I (a native Spanish speaker) heve been
reading texts from the French version of this site for a couple weeks,
and after learning that there is a version that teaches Spanish I've
come to take a look out of curiosity.
And wow. After
reading this text I'm quite sure I'm going to stop using this site to
learn French, just in case the quality of the French texts is anything like that of this supposedly C1 Spanish text. That "habré" in the
first sentence should be "tendré", most commas are misplaced and the
connectors... I mean, I guess they sound correct if you have just read
their meaning in a dictionary and have never heard anyone use them, but
to a native they sound like Google Translate, or worse. The verb tenses
used are also wrong. Technically ok if you've just read the relevant
chapter in a grammar book, but an absolute pain for any native ears.
a native speaker wrote this as a highschool composition their teacher
would spend a whole red pen trying to correct it, and they might sent
the author to the hospital just in case they have just had a concussion.
Later edit: sorry If I come up a little cranky and dismissive. I just feel like a fool after realizing that the quality of the texts I've been using for French reading practice is probably very low.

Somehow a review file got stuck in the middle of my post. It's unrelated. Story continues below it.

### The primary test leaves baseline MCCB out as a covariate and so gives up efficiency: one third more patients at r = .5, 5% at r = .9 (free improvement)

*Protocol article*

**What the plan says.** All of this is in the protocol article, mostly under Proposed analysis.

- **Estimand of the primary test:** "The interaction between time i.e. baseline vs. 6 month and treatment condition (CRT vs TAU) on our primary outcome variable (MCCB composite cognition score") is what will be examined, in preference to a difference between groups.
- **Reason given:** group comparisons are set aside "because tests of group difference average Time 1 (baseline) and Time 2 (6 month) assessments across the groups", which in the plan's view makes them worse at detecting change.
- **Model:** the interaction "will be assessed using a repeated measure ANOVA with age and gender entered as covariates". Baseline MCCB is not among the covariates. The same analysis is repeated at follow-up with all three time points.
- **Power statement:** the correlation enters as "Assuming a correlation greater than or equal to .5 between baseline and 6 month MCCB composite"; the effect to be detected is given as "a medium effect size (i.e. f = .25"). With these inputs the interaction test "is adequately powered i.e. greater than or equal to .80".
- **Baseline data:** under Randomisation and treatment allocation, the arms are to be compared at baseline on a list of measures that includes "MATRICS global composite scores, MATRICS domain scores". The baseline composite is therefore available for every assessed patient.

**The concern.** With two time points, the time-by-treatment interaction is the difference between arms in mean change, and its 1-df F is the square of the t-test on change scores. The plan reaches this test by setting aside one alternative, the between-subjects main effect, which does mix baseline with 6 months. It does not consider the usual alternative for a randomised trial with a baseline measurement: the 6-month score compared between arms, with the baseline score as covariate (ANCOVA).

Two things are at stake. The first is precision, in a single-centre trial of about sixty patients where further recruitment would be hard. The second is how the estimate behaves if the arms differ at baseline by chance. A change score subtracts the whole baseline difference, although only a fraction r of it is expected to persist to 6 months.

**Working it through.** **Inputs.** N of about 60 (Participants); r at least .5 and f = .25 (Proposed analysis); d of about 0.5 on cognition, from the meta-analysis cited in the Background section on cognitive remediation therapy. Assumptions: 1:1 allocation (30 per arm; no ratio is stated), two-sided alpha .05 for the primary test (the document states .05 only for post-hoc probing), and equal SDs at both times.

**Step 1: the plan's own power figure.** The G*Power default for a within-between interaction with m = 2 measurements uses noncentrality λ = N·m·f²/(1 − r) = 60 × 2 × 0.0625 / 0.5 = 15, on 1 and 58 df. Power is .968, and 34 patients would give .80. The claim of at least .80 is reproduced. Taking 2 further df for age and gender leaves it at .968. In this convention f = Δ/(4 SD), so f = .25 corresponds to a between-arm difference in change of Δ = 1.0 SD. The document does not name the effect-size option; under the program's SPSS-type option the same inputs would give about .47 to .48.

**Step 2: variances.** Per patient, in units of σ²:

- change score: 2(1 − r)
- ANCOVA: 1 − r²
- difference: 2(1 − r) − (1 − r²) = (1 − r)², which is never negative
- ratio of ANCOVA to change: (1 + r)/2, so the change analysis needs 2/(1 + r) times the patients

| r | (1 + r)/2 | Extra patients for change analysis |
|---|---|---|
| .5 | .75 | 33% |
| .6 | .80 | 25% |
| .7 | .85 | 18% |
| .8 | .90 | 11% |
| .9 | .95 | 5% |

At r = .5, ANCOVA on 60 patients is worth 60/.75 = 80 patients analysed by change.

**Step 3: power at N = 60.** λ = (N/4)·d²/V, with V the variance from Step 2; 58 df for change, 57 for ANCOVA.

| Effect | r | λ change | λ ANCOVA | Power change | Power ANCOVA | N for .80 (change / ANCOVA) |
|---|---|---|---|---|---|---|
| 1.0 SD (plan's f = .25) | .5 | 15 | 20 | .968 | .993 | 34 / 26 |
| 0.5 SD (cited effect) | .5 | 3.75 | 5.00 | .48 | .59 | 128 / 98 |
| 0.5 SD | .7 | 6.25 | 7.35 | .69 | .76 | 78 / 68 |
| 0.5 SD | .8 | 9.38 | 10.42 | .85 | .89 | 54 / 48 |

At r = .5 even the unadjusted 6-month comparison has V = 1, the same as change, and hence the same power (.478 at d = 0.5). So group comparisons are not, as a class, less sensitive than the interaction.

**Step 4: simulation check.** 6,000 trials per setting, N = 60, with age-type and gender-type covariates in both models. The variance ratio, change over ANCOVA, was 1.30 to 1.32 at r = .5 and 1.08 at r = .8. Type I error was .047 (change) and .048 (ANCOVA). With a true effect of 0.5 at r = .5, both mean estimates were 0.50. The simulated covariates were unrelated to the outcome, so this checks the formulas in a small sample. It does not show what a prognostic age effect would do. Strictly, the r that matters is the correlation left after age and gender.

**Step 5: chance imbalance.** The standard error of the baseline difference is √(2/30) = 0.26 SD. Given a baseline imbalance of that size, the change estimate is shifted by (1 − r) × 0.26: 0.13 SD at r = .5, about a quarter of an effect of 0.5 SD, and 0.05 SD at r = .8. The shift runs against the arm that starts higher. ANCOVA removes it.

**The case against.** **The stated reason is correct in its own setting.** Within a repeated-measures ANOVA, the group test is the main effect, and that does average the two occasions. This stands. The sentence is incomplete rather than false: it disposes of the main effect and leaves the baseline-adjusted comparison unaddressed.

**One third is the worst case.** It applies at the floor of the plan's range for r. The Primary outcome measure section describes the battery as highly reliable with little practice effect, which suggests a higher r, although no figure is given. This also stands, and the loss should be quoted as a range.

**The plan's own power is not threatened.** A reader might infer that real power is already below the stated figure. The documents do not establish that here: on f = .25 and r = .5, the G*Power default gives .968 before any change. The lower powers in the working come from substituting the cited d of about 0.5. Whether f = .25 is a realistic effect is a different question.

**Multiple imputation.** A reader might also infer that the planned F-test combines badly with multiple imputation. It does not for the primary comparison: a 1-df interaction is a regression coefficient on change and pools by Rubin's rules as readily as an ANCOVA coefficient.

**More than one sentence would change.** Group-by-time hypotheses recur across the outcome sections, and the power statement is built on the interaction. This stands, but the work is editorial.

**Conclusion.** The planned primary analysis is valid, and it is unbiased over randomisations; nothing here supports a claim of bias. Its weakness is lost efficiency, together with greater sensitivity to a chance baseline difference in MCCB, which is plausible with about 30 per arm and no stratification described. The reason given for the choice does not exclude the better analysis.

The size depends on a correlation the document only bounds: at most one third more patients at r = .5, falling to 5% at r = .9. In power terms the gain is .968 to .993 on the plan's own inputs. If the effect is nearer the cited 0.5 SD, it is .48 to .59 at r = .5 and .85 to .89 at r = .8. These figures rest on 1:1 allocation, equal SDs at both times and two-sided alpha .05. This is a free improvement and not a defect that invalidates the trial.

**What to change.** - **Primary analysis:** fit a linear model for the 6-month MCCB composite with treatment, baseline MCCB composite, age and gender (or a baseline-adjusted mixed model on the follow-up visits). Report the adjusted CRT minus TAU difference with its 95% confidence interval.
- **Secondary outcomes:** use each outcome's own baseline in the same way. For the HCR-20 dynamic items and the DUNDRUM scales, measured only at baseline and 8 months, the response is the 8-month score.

Reading C1, Listening or Seeing C1
It's a very interesting post, even more so to see what the Kwiziq team have to say.
One thing, I'm not a native speaker but I'd suggest that if it should be tener instead of haber I think it would have to be tener que + infinitive. I believe haber de is a more formal equivalent of that
Is there a need to make your point so disrespectfully?
Kwiziq is a marvellous resource staffed by human beings.
Perhaps you should take your anger elsewhere. Good luck with it.
C - My grammar book (by Butt and Benjamin) says that "haber de …" is an acceptable alternative for "tener que ..." (just as Graeme implies). The book adds that "haber de …" tends to be associated with mild obligation or future certainty, and that its usage is mainly literary - (although it is often heard in Catalonia, even in conversations [in Castilian] - because it follows a similar construction in Catalan). In Mexico, "haber de …" expresses probability or supposition.
There are apparently a number of subtle differences between the varieties of Spanish spoken in various parts of the world: (in fact, even between northern and southern Spain). It is perhaps similar to comparing the English spoken in the USA with that heard in British Commonwealth countries: occasionally I react with horror when reading something published in America ! - but I then remind myself that it is perfectly correct according to the syntax, spelling and semantics prevailing on the other side of the Atlantic… There are even words and expressions used in Scotland, South Africa and maybe Australia which would be marked "wrong" in an English High School essay.